The Application of Materials With and Without Stem Cells for Regenerative Medicine


The Application of Materials With and Without Stem Cells for Regenerative Medicine

Wed, 14/11/2018 - 14:30 to 15:30


Professor John Hunt
Nottingham Trent University

The clinical delivery of stem cells as reparative medical therapies continues to be one of the unmet goals for stem research and the fact that the area of regenerative medicine itself exists is evidence of the increasing activity in this area. However the widespread and universal take up of scientific knowledge into clinic continues to be thwarted by a lack of reproducibility, resulting in the therapeutic beneficial outcome essentially being unknown or not guaranteed, which itself doesn’t substantiate or validate the critical knowledge base to provide the necessary push through the cost effectiveness and ethical issues. There are still many fundamental scientific questions that require to be addressed which can be addressed without implantation into humans; the provision and use of stem cells in in vitro models as genotypically profiled, phenotypically homogeneous, defined populations of cells are a valuable intermediate step. These cells can be utilised for high throughput molecule screening, pharmacological toxicity testing or can create a 3D tissue analogue of a specific type of tissue suitable for in vitro tests that are an alternative to animal testing. Defining cell substrates at the nanoscale to provide a cell with key triggers to direct its phenotype and function without exogenous factors provides a key tool and breakthrough to direct stem cells towards a predictable and reproducible cell type for in vitro models and further known reproducible clinical outcomes.


Professor John A. Hunt, BSc, PhD, DSc. FRSC
John’s research focuses on developing breakthrough therapies, devices and technology to repair, replace, augment and in the future regenerate diseased, infected and damaged tissues in humans and other mammals using material interventions. Understanding the generic science to deliver interventional medical therapies requiring the use of a material (living cells are also considered to be a material). These will come from an in depth generic first principles approach to understanding and directing the patient’s cellular and molecular mechanisms and responses related to the clinical outcome and efficacy of medical devices, biocompatibility, inflammation and stem cell biology. Tissue engineering processes are developed and applied, addressing the key areas of patient treatments requiring intervention and material implantation; the materials of choice being researched today also include cells and within that, expertise and intellectual property has been created relating to primary cell sourcing, controlling cell function and phenotype through defining and controlling extracellular matrix interactions, angiogenesis, inflammation and tissue regeneration. From a strong long lived generic research platform, specific applications and knowledge has been applied to and continue to be developed for musculoskeletal tissues specifically cartilage and bone, visceral and vascular tissues. Professor Hunt’s research has been funded by the European Commission, BBSRC, MRC and EPSRC as well as by Industry. Ph.D in 1992 and D.Sc. in 2006.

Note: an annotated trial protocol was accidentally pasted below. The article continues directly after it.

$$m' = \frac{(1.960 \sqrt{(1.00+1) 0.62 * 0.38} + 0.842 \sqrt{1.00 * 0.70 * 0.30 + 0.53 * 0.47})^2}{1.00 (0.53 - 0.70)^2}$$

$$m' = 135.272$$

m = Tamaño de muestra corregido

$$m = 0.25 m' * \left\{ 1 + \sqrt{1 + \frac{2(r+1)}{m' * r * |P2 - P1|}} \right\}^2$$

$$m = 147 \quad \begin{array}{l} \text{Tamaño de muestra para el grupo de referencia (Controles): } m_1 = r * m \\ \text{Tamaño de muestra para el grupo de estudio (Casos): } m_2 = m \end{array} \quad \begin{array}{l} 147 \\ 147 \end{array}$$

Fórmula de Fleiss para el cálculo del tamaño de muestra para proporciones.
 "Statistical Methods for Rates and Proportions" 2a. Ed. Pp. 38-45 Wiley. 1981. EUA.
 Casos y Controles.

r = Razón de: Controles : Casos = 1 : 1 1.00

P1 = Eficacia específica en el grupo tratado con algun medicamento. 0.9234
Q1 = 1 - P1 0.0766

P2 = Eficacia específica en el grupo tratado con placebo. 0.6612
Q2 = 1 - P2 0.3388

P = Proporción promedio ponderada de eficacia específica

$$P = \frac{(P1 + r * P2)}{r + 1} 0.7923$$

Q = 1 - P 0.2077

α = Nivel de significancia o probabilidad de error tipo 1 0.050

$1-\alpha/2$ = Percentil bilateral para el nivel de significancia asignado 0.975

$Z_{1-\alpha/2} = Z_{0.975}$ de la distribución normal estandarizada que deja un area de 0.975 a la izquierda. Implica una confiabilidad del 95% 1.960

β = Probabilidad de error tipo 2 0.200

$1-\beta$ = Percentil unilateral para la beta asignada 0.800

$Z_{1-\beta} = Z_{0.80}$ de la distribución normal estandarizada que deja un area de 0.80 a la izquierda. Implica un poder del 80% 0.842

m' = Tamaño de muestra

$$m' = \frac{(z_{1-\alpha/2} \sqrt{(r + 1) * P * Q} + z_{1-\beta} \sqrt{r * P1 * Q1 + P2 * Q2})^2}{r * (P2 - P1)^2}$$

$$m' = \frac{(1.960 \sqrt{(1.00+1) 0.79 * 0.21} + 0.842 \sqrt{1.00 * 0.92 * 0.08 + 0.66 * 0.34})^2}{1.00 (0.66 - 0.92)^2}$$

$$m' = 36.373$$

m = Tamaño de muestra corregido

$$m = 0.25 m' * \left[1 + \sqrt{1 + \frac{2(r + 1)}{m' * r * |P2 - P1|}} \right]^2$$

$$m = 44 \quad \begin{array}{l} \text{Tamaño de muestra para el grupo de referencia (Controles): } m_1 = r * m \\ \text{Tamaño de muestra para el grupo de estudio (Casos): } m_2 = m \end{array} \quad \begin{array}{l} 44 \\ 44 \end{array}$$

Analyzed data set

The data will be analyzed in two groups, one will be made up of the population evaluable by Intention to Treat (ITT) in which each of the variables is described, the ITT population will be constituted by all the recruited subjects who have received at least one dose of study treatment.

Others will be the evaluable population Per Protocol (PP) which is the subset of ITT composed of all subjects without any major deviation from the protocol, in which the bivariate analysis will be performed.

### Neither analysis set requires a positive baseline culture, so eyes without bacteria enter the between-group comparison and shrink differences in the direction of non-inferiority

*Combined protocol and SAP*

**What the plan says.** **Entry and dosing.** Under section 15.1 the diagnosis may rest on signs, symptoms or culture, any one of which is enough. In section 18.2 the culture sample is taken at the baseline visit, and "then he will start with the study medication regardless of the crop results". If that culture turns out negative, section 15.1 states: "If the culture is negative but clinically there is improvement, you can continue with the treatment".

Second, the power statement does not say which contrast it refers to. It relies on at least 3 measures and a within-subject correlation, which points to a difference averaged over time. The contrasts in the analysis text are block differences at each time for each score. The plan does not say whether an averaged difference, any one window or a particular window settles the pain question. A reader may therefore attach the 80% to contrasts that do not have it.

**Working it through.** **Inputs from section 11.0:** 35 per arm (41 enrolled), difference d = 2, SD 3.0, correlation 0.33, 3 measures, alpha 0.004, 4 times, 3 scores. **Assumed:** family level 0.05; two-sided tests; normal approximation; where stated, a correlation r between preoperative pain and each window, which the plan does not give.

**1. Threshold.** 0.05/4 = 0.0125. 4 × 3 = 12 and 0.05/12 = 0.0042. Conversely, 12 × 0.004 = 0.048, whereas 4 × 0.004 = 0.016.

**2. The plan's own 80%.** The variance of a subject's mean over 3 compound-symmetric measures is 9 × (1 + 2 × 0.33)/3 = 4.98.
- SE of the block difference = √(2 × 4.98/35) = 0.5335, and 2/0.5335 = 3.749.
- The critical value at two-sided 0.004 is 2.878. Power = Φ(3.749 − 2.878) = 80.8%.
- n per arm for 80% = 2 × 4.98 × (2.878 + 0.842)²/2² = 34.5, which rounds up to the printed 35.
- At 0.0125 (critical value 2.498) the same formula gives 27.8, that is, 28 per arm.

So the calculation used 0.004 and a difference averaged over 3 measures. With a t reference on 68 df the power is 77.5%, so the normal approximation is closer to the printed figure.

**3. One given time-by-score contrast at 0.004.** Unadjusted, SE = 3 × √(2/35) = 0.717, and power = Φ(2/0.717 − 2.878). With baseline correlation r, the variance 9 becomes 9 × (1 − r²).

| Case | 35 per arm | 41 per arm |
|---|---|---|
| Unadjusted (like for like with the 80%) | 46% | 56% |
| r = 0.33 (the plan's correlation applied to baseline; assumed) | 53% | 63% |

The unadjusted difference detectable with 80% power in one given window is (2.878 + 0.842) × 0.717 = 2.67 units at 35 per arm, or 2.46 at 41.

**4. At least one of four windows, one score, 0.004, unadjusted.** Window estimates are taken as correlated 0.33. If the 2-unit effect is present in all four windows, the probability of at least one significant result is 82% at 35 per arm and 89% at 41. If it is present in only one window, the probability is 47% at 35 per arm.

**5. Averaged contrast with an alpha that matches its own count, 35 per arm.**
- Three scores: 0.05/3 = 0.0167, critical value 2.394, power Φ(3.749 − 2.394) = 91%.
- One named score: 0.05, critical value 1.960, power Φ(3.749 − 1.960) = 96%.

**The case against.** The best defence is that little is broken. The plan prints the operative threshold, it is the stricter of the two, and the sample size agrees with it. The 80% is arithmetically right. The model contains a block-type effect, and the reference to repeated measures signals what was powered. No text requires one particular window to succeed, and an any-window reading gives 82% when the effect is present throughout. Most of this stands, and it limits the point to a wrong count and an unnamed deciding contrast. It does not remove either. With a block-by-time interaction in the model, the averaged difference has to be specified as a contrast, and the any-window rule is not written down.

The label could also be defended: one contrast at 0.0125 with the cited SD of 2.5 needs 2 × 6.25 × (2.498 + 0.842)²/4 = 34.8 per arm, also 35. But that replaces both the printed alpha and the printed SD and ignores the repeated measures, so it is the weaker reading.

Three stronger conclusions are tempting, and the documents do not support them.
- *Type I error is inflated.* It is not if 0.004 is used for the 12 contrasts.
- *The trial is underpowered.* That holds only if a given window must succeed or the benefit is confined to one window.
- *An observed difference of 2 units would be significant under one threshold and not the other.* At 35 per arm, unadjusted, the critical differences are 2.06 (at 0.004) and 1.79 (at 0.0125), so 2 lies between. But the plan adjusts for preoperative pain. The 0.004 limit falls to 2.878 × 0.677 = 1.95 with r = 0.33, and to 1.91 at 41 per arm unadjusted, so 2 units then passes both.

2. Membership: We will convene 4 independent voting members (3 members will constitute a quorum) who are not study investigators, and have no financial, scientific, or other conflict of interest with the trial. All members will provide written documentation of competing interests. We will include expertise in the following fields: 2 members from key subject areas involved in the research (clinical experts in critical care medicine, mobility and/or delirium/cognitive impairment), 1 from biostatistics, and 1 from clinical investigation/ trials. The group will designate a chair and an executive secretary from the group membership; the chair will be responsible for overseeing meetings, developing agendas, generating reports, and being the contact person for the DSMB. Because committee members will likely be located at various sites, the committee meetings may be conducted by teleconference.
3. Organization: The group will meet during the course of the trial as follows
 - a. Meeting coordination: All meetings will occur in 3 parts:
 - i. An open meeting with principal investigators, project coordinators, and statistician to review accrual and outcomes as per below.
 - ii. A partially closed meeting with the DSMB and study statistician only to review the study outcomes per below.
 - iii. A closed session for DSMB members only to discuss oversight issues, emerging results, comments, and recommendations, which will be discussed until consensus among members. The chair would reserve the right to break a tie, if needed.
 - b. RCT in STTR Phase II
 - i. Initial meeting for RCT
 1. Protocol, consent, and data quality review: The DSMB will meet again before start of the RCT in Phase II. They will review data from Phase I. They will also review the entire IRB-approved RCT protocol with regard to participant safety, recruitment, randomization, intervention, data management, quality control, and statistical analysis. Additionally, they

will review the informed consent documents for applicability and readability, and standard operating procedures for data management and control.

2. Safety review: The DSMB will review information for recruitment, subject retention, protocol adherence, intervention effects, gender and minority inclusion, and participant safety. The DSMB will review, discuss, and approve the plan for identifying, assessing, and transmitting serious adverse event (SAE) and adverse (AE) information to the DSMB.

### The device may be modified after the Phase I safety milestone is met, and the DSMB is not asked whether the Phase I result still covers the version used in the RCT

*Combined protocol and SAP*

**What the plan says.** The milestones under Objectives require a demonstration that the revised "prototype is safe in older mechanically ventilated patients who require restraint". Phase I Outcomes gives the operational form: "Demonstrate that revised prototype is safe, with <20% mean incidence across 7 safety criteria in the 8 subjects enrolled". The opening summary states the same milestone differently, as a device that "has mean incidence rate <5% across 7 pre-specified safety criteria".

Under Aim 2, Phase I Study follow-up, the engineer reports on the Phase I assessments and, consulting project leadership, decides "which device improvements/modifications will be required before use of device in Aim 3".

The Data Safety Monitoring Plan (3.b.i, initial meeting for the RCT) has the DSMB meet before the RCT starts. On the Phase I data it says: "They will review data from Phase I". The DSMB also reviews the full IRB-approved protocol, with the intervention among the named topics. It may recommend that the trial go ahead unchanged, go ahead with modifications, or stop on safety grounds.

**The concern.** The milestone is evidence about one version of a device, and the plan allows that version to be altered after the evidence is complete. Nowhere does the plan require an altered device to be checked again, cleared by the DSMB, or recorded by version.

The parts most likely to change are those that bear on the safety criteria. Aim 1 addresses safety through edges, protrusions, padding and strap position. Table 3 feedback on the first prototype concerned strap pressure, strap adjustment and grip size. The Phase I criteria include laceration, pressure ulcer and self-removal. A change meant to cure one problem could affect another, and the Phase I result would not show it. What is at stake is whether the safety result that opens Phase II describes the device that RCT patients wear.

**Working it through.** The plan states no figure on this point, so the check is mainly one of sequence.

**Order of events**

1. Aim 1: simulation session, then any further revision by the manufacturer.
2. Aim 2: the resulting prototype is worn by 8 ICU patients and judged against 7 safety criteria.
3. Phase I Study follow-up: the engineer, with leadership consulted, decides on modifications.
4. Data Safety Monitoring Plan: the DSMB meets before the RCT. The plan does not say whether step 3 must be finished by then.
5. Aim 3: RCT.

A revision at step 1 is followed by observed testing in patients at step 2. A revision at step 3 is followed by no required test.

He is a full time Professor and research Theme Leader at Nottingham Trent University, leading the theme Medical Technologies and Advanced Materials. He is also the academic lead for NTU’s Medical Technology Innovation Facility. He is a Fellow of the Royal Society of Chemistry and the Chairperson of the committee for the specialist interest group Analytical Biosciences. He is an honorary clinical academic consultant at the Liverpool Heart and Chest NHS trust hospital. He is a Fellow of the International College of Fellows for Biomaterials Science and Engineering and elected committee member and the treasurer of the college. He is on the International editorial board member for the journal Biomaterials and the Biomaterials and Nanotechnology section editor in the International journal of Artificial Organs.
Professor John A. Hunt
Theme Lead for Medical Technologies and Advanced Materials
Nottingham Trent University
Clifton Campus
Clifton Lane
NG11 8NS